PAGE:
Japan spent nearly $20.0 billion to support the yen

  • Almost 15% of the funds immediately available for intervention are wasted
  • Japan may avoid selling US Treasury bills for now – analysts
  • And the impact of the intervention may be reduced – researchers

TOKYO, Sept 30 (Reuters) – Japan spent up to 2.8 trillion yen ($19.7 billion) in the foreign exchange market last week, wasting nearly 15% of its funds to prop up the yen, finance ministry data showed on Friday. Available immediately for intervention.

The figure was more than the 3.6 trillion yen estimate by Tokyo money market brokers and would be Japan’s first dollar-selling, yen-buying intervention to stem the currency’s sharpest weakness in 24 years.

The ministry’s figure indicating the total expenditure on currency intervention from August 30 to September 28 is widely believed to have been applied entirely to the September 22 intervention. This would break the previous record for yen buying intervention, which was 2.62 trillion yen in dollar sales in 1998. Confirmation of expenditure dates will be published in November.

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“Had it happened overnight, it would have been a major intervention underlining the Japanese authorities’ determination to defend the yen,” said Daisaku Ueno, chief foreign exchange strategist at Mitsubishi UFJ Morgan Stanley Securities.

“But unless Japan intervenes alone, the impact of further intervention will be reduced,” he said.

The intervention, which came after the yen fell to a 24-year low of 146 to the dollar, prompted a sharp bounce of more than 5 yen to the dollar from that low, although the currency has since rebounded to around 144.25.

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“The recent sharp, one-sided yen decline increases uncertainty by making it difficult for companies to set business plans. It is therefore undesirable and bad for the economy,” Bank Governor Haruhiko Kuroda was quoted as saying at a meeting with cabinet ministers on Friday. .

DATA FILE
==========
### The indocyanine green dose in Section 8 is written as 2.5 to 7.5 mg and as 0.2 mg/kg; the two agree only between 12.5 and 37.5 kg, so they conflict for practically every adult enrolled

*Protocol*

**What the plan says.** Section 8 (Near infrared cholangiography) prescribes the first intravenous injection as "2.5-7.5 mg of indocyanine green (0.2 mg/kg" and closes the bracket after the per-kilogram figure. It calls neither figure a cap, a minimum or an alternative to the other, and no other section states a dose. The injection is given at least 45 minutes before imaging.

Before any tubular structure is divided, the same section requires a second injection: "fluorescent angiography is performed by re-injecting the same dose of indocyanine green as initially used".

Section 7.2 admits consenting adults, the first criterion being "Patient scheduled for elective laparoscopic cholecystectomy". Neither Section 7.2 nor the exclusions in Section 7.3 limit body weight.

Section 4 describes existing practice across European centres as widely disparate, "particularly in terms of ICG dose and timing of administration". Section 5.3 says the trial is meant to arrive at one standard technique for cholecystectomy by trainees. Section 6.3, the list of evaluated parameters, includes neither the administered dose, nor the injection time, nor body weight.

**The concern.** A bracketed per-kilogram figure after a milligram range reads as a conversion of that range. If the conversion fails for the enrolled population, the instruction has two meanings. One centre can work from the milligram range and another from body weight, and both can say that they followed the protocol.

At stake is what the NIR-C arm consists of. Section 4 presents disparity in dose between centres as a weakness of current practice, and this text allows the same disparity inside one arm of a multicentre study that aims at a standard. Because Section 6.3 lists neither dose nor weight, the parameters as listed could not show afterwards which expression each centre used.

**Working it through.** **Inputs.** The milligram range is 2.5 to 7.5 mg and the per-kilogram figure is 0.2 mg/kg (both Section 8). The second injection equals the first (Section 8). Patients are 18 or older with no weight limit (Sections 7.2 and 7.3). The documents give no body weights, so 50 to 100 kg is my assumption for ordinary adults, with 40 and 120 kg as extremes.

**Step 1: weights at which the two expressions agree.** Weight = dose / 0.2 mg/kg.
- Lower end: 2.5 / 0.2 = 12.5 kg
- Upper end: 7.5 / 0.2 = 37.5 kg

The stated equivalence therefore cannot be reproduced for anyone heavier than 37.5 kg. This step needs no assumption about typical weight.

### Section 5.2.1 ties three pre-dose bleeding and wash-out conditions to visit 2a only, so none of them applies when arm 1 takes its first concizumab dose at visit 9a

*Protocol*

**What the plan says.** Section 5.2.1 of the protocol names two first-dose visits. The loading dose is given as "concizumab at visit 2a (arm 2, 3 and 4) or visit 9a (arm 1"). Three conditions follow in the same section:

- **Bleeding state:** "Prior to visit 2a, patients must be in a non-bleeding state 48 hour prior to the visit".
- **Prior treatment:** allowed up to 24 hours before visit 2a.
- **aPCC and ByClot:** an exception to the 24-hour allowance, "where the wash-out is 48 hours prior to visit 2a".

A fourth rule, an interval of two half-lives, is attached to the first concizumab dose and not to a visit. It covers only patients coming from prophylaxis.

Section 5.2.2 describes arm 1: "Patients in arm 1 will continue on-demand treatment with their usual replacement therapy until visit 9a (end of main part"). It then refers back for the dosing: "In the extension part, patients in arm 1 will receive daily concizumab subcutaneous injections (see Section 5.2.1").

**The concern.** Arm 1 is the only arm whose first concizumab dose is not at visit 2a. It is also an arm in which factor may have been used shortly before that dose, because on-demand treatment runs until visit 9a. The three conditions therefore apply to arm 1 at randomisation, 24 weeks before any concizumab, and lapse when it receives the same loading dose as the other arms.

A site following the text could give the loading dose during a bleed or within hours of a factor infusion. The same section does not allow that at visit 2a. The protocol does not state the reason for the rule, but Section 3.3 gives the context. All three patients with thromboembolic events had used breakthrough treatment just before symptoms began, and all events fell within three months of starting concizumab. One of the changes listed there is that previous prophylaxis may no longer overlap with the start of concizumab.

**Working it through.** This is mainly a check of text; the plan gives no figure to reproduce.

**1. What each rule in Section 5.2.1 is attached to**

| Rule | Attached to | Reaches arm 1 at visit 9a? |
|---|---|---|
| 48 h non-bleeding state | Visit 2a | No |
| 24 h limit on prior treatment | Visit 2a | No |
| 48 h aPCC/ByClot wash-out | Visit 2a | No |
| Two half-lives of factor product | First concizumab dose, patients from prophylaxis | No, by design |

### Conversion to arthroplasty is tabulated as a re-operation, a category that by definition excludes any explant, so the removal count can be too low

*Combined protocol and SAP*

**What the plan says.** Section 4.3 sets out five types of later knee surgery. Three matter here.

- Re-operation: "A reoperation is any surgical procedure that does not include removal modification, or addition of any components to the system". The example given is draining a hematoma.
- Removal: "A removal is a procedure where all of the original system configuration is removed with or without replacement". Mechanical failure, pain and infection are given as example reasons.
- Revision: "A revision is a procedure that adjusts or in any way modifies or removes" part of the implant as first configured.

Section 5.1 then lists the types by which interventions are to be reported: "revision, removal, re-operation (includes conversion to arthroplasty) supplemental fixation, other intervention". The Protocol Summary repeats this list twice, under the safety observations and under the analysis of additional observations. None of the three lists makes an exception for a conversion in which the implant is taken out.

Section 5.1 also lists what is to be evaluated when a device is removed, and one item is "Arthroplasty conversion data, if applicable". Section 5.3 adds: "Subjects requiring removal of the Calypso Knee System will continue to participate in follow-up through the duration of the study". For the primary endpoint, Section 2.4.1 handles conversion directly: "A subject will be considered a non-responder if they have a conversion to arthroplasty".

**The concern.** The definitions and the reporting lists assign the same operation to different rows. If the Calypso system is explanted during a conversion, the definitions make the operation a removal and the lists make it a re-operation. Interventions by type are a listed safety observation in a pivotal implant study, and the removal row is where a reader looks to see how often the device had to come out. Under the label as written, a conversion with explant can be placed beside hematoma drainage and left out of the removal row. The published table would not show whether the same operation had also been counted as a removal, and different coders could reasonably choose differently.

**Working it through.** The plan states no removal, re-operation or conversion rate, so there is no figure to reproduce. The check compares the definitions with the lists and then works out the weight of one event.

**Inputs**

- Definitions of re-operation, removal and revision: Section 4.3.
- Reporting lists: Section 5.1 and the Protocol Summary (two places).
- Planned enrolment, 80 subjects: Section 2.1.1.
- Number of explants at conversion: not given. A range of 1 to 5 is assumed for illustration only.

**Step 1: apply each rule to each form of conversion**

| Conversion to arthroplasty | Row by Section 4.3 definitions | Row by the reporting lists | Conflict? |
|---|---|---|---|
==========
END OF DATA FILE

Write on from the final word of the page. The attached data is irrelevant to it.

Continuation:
Japan held about $1.3 trillion in reserves, the second largest after China, including $135.5 billion in deposits held at foreign central banks and the Bank for International Settlements (BIS), according to foreign reserves data released on Sept. 7. A dollar-selling, yen-buying intervention can easily be tapped to fund.

“Even if it intervenes again, Japan may not need to sell U.S. Treasury bills and instead tap these deposits for the time being,” said Isuru Kato, chief economist at Toten Research, a big-money think tank. A market brokerage firm in Tokyo.

If deposits dry up, Japan will have to dip into its securities holdings of $1.04 trillion.

Among the main types of foreign assets held by Japan, deposits and bonds are highly liquid and readily convertible to cash.

Other holdings include gold, International Monetary Fund (IMF) and IMF Special Drawing Rights (SDRs), though buying dollar funds from these assets will take time, analysts say.

($1 = 144.4000 yen)

(This story adds the omitted word ‘to’ in the first paragraph)

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Report by Laika Kihara and Tetsushi Kajimoto; Editing by Sam Holmes, Edmund Claman & Sri Navaratnam

Our Standards: Thomson Reuters Trust Principles.

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